Thursday, October 01, 2020

31 days of horror: October 2020

What is time, amirite?

Fuuuuck, this year... I am taking a different approach to 31 Days of Horror for 2020 and refuse to feel bad about it! 

I am not assigning a film to a day, NOR am I attempting to review them all (I'm thinking maybe one a week?) NOR am I even starting with 31 (or more) films. I simply made a list of movies I am excited to watch this October.

Click the image below, if you want to know what I have to pull from, and please feel free to share your own list or plans for the spooky season 💀👻🎃


Monday, July 20, 2020

The Beach House (2019)



Written and directed by Jeffrey A. Brown, The Beach House is his debut feature, and folks, this film is an impressive beginning. It looks amazing (WOWEE do I love shots where the horizon slices through the middle!); the action slides along at a steadily increasing pace; it's weird and squishy and ultimately pretty sad... It's all here, and the grains of sand of this story really stick.

As usual, I went in as clueless as possible to watching, and it was particularly enjoyable. It turned out I had assumed completely wrong with regards to the type of film this was going to be, having seen little more than the poster (above) and some positive reactions on Letterboxd. Knowing almost nothing and assuming wrongly made the plot developments even more unsettling.

With that in mind: I'm not going to heavily spoil The Beach House here, but I do urge you to stop reading (and to not read the tags on this post) if you haven't seen this movie and plan to do so soon!




Emily (Liana Liberato) is visiting the family beach house of her boyfriend Randall (Noah Le Gros) for the couple to attempt to reconnect after he dropped out of uni and started behaving strangely.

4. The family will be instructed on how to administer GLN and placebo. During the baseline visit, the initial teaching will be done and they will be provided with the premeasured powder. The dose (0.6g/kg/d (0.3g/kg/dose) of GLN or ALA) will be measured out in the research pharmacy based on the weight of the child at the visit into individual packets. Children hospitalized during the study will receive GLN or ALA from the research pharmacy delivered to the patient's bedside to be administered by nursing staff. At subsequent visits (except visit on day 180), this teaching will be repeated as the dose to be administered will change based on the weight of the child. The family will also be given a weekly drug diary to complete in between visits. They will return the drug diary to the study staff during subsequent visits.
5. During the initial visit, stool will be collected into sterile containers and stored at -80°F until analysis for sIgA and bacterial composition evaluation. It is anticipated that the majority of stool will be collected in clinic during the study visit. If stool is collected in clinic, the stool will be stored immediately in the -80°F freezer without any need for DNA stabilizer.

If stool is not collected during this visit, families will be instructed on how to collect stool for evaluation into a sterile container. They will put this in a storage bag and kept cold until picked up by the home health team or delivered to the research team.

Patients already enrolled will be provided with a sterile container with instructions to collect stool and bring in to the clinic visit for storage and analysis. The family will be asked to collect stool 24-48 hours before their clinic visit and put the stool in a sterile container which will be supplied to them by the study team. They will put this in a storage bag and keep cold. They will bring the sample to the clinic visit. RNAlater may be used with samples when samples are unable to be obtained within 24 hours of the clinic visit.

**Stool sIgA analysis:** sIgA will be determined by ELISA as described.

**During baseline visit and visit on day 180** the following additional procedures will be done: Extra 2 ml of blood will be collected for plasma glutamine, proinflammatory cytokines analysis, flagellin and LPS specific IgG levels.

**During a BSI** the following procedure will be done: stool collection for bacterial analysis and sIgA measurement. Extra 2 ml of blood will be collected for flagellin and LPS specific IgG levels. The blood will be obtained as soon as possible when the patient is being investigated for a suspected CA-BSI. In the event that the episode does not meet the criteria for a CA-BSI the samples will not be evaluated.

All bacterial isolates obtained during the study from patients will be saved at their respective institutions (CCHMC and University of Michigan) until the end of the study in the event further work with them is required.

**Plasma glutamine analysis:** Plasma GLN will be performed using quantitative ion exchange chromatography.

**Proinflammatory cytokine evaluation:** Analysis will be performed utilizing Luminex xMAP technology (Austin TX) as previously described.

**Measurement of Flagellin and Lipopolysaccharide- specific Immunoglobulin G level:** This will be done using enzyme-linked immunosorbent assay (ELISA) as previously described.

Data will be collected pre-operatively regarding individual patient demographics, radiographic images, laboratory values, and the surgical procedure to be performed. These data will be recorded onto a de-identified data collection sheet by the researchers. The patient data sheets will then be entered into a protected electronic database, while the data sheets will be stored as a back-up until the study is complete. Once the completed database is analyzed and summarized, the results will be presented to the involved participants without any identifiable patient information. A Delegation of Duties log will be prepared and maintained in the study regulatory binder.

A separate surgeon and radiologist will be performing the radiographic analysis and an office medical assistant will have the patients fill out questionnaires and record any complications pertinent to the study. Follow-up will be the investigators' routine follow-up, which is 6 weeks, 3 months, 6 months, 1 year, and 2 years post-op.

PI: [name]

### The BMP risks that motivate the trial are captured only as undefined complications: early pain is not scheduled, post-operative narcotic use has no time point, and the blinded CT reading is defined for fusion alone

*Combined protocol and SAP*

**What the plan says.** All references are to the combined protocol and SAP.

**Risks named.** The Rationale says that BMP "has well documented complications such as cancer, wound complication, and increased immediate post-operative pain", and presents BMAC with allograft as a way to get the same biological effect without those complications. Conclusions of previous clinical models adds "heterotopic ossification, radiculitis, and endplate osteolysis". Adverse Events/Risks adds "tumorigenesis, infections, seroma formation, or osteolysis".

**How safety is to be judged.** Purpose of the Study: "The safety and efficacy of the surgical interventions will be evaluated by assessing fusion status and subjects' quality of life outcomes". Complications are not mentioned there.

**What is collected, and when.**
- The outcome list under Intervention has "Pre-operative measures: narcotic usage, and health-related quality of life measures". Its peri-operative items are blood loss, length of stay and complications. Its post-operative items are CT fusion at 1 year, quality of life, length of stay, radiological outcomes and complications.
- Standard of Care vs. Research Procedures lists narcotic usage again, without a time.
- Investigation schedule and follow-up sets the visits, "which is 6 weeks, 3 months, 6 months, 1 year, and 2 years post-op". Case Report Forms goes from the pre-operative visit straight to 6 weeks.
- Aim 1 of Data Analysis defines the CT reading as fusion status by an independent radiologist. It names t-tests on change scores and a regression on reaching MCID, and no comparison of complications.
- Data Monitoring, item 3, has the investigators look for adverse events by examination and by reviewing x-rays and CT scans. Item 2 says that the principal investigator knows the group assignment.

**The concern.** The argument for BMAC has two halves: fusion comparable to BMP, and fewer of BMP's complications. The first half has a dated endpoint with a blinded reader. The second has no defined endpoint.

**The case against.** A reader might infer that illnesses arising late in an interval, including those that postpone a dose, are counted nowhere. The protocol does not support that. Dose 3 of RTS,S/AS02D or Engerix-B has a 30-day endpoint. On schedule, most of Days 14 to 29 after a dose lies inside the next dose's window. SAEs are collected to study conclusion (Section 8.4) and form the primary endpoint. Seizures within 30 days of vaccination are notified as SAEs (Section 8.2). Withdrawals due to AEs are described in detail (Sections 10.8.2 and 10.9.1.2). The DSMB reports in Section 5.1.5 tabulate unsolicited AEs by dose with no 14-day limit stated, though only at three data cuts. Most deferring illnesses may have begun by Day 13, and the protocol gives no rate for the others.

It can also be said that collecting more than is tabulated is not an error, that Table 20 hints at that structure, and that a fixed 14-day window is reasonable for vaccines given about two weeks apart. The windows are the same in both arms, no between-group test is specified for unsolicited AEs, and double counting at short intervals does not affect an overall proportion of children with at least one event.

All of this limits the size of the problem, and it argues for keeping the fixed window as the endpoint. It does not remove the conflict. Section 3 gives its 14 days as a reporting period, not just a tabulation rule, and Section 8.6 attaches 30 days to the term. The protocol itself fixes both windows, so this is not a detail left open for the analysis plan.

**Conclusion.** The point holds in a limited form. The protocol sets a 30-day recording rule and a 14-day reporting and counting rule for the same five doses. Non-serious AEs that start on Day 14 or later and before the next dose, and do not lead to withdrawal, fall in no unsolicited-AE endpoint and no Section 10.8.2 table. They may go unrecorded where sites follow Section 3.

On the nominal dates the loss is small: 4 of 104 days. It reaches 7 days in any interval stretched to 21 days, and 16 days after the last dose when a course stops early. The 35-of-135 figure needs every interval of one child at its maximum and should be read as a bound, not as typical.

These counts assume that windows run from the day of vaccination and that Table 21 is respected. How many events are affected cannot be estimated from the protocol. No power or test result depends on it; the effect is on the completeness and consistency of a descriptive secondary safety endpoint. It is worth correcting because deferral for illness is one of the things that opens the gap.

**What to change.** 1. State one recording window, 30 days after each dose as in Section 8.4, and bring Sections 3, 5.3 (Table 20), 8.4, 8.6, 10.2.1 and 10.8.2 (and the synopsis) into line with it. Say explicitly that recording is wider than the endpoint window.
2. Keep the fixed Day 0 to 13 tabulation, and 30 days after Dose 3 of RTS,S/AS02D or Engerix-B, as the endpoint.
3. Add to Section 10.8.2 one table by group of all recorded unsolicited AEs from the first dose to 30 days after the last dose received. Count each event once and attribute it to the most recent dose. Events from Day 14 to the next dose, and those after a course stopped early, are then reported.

(...If I had one criticism, it would be that Randall's backstory seems to be developed more than is ultimately necessary. It gives us some meaty insight into him as a person and fleshes him out, but I felt as though what we're told might be more relevant by the end. It isn't. This is barely a complaint, however, and I'll take over-developed characters over under-developed pretty much always).


Emily is portrayed as sensible and smart, with some canny and portentous info dumps about her fascination with organisms and bacteria (she's an organic chemistry student), but she's still shown as young enough and in love enough to be putting up with a bit of a crappy boyfriend. 

Not long after they arrive, Emily realises the house isn't empty of inhabitants, finding medication (a lot of medication), a stocked fridge, and dirty dishes. It appears that Randall - who, now that I think about it, spends most of the first two acts laying down or asleep 😆 - didn't ask his father if they could use the house, he just assumed it'd be free. Unfortunately, it's been promised to some family friends.



Mitch and Jane (Jake Weber, who I recognised from the Dawn of the Dead remake, and Maryann Nagel) are a slightly odd but seemingly harmless older couple who invite Emily and Randall to stay in the house - "there's plenty of room!" - and have dinner with them that night.

Exposition ensues. Randall suggests the group do edibles together. The night starts to get weird.



There's a sense of groggy clamminess that begins around this point, and it sticks until the final shot. Whatever is making these people feel so sluggish, be it drugs/drink/something else (or a combination of all three), the physical and mental effects of it are revealed in such a way that it makes you want to mop your own brow. That sense of being drowsy, muddled and heavy-feeling. Even the clichéd perception-shift shot of the ground coming up to meet Emily when she passes out seems incredibly appropriate and effective here.


The Beach House is full of fog, outside, across the water and land as far as possible, and internally, inside the character's heads as they sweat and crawl and panic.




A slow burn within a tight 88mins. An It Follows bedfellow with icky visuals (I'm looking at you, kitchen scene and basement scene!) and cosmic threat. It's a tale of an intimate undoing within a planetary one.

Cosmic horror is defined as: